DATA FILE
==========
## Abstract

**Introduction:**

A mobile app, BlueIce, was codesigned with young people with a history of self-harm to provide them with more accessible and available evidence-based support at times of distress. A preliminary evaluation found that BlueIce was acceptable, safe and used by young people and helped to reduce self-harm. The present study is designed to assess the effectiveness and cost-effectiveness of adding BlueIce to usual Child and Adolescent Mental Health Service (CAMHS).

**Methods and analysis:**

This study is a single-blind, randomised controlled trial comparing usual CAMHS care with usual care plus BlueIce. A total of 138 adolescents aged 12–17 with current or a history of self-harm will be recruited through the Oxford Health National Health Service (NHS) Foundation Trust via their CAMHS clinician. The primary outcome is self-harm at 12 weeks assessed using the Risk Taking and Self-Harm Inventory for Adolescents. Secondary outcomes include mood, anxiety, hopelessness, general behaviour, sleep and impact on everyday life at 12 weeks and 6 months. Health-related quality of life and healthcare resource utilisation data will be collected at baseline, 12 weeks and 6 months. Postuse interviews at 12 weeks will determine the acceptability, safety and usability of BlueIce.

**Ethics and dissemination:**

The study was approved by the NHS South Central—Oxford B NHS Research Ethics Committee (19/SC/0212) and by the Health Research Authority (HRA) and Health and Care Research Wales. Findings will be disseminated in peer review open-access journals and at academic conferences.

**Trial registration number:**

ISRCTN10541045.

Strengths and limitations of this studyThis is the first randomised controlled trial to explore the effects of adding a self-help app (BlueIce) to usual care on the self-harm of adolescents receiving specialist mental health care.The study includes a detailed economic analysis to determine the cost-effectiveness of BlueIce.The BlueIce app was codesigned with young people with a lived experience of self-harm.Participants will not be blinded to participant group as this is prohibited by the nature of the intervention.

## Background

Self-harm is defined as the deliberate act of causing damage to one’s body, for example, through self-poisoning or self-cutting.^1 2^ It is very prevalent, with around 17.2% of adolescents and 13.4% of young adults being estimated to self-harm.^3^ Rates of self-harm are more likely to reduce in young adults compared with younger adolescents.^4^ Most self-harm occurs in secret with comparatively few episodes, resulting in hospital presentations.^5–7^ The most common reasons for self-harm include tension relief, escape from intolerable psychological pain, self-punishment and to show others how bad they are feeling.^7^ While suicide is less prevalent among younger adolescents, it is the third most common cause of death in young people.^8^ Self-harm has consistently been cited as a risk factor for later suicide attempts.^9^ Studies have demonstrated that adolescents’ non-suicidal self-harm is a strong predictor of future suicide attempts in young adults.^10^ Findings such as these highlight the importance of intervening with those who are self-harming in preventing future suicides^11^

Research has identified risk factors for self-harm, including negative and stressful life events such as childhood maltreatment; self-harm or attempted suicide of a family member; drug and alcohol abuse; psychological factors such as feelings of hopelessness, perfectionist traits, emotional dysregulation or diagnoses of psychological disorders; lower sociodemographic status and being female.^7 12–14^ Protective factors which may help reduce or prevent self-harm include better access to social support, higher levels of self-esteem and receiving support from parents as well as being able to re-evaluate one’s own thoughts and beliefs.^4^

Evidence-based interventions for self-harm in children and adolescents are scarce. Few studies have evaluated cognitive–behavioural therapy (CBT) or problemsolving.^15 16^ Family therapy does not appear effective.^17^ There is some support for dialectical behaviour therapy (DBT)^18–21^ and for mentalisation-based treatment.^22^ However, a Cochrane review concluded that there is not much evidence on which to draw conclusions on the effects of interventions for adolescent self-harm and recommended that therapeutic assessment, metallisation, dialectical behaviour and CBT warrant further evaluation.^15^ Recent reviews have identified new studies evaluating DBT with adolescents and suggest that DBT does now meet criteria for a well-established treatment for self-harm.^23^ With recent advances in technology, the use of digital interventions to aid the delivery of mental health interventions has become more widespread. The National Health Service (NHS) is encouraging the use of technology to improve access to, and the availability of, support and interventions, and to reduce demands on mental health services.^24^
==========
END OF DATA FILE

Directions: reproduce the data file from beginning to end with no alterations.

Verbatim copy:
## Abstract

**Introduction:**

A mobile app, BlueIce, was codesigned with young people with a history of self-harm to provide them with more accessible and available evidence-based support at times of distress. A preliminary evaluation found that BlueIce was acceptable, safe and used by young people and helped to reduce self-harm. The present study is designed to assess the effectiveness and cost-effectiveness of adding BlueIce to usual Child and Adolescent Mental Health Service (CAMHS).

**Methods and analysis:**

This study is a single-blind, randomised controlled trial comparing usual CAMHS care with usual care plus BlueIce. A total of 138 adolescents aged 12–17 with current or a history of self-harm will be recruited through the Oxford Health National Health Service (NHS) Foundation Trust via their CAMHS clinician. The primary outcome is self-harm at 12 weeks assessed using the Risk Taking and Self-Harm Inventory for Adolescents. Secondary outcomes include mood, anxiety, hopelessness, general behaviour, sleep and impact on everyday life at 12 weeks and 6 months. Health-related quality of life and healthcare resource utilisation data will be collected at baseline, 12 weeks and 6 months. Postuse interviews at 12 weeks will determine the acceptability, safety and usability of BlueIce.

**Ethics and dissemination:**

The study was approved by the NHS South Central—Oxford B NHS Research Ethics Committee (19/SC/0212) and by the Health Research Authority (HRA) and Health and Care Research Wales. Findings will be disseminated in peer review open-access journals and at academic conferences.

**Trial registration number:**

ISRCTN10541045.

Strengths and limitations of this studyThis is the first randomised controlled trial to explore the effects of adding a self-help app (BlueIce) to usual care on the self-harm of adolescents receiving specialist mental health care.The study includes a detailed economic analysis to determine the cost-effectiveness of BlueIce.The BlueIce app was codesigned with young people with a lived experience of self-harm.Participants will not be blinded to participant group as this is prohibited by the nature of the intervention.

## Background

Self-harm is defined as the deliberate act of causing damage to one’s body, for example, through self-poisoning or self-cutting.^1 2^ It is very prevalent, with around 17.2% of adolescents and 13.4% of young adults being estimated to self-harm.^3^ Rates of self-harm are more likely to reduce in young adults compared with younger adolescents.^4^ Most self-harm occurs in secret with comparatively few episodes, resulting in hospital presentations.^5–7^ The most common reasons for self-harm include tension relief, escape from intolerable psychological pain, self-punishment and to show others how bad they are feeling.^7^ While suicide is less prevalent among younger adolescents, it is the third most common cause of death in young people.^8^ Self-harm has consistently been cited as a risk factor for later suicide attempts.^9^ Studies have demonstrated that adolescents’ non-suicidal self-harm is a strong predictor of future suicide attempts in young adults.^10^ Findings such as these highlight the importance of intervening with those who are self-harming in preventing future suicides^11^

Research has identified risk factors for self-harm, including negative and stressful life events such as childhood maltreatment; self-harm or attempted suicide of a family member; drug and alcohol abuse; psychological factors such as feelings of hopelessness, perfectionist traits, emotional dysregulation or diagnoses of psychological disorders; lower sociodemographic status and being female.^7 12–14^ Protective factors which may help reduce or prevent self-harm include better access to social support, higher levels of self-esteem and receiving support from parents as well as being able to re-evaluate one’s own thoughts and beliefs.^4^

Evidence-based interventions for self-harm in children and adolescents are scarce. Few studies have evaluated cognitive–behavioural therapy (CBT) or problemsolving.^15 16^ Family therapy does not appear effective.^17^ There is some support for dialectical behaviour therapy (DBT)^18–21^ and for mentalisation-based treatment.^22^ However, a Cochrane review concluded that there is not much evidence on which to draw conclusions on the effects of interventions for adolescent self-harm and recommended that therapeutic assessment, metallisation, dialectical behaviour and CBT warrant further evaluation.^15^ Recent reviews have identified new studies evaluating DBT with adolescents and suggest that DBT does now meet criteria for a well-established treatment for self-harm.^23^ With recent advances in technology, the use of digital interventions to aid the delivery of mental health interventions has become more widespread. The National Health Service (NHS) is encouraging the use of technology to improve access to, and the availability of, support and interventions, and to reduce demands on mental health services.^24^